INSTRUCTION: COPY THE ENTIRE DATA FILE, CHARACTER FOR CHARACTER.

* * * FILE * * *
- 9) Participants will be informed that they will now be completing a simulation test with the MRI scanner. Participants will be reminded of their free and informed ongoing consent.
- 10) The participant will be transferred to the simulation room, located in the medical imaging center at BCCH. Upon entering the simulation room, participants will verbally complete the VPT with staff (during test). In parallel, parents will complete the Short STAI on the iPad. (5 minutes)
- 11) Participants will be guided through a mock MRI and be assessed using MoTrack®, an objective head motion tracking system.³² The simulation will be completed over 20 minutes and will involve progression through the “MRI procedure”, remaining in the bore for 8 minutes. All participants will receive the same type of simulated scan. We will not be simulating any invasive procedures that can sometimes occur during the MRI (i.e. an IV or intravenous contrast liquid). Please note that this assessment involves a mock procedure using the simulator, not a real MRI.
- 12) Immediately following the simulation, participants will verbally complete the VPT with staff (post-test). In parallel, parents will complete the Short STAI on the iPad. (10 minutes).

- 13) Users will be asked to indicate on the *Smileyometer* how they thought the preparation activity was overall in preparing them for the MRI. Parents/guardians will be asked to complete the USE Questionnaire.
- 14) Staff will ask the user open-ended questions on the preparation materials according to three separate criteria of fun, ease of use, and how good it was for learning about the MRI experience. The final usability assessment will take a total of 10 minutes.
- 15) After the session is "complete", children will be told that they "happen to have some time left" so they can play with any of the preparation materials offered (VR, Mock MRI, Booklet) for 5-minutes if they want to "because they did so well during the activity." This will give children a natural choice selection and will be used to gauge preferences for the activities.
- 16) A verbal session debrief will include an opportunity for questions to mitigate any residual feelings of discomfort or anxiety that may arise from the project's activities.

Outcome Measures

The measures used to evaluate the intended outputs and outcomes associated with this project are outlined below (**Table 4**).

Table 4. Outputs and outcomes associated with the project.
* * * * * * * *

- 9) Participants will be informed that they will now be completing a simulation test with the MRI scanner. Participants will be reminded of their free and informed ongoing consent.
- 10) The participant will be transferred to the simulation room, located in the medical imaging center at BCCH. Upon entering the simulation room, participants will verbally complete the VPT with staff (during test). In parallel, parents will complete the Short STAI on the iPad. (5 minutes)
- 11) Participants will be guided through a mock MRI and be assessed using MoTrack®, an objective head motion tracking system.³² The simulation will be completed over 20 minutes and will involve progression through the “MRI procedure”, remaining in the bore for 8 minutes. All participants will receive the same type of simulated scan. We will not be simulating any invasive procedures that can sometimes occur during the MRI (i.e. an IV or intravenous contrast liquid). Please note that this assessment involves a mock procedure using the simulator, not a real MRI.
- 12) Immediately following the simulation, participants will verbally complete the VPT with staff (post-test). In parallel, parents will complete the Short STAI on the iPad. (10 minutes).

- 13) Users will be asked to indicate on the *Smileyometer* how they thought the preparation activity was overall in preparing them for the MRI. Parents/guardians will be asked to complete the USE Questionnaire.
- 14) Staff will ask the user open-ended questions on the preparation materials according to three separate criteria of fun, ease of use, and how good it was for learning about the MRI experience. The final usability assessment will take a total of 10 minutes.
- 15) After the session is "complete", children will be told that they "happen to have some time left" so they can play with any of the preparation materials offered (VR, Mock MRI, Booklet) for 5-minutes if they want to "because they did so well during the activity." This will give children a natural choice selection and will be used to gauge preferences for the activities.
- 16) A verbal session debrief will include an opportunity for questions to mitigate any residual feelings of discomfort or anxiety that may arise from the project's activities.

Outcome Measures

The measures used to evaluate the intended outputs and outcomes associated with this project are outlined below (**Table 4**).

Table 4. Outputs and outcomes associated with the project.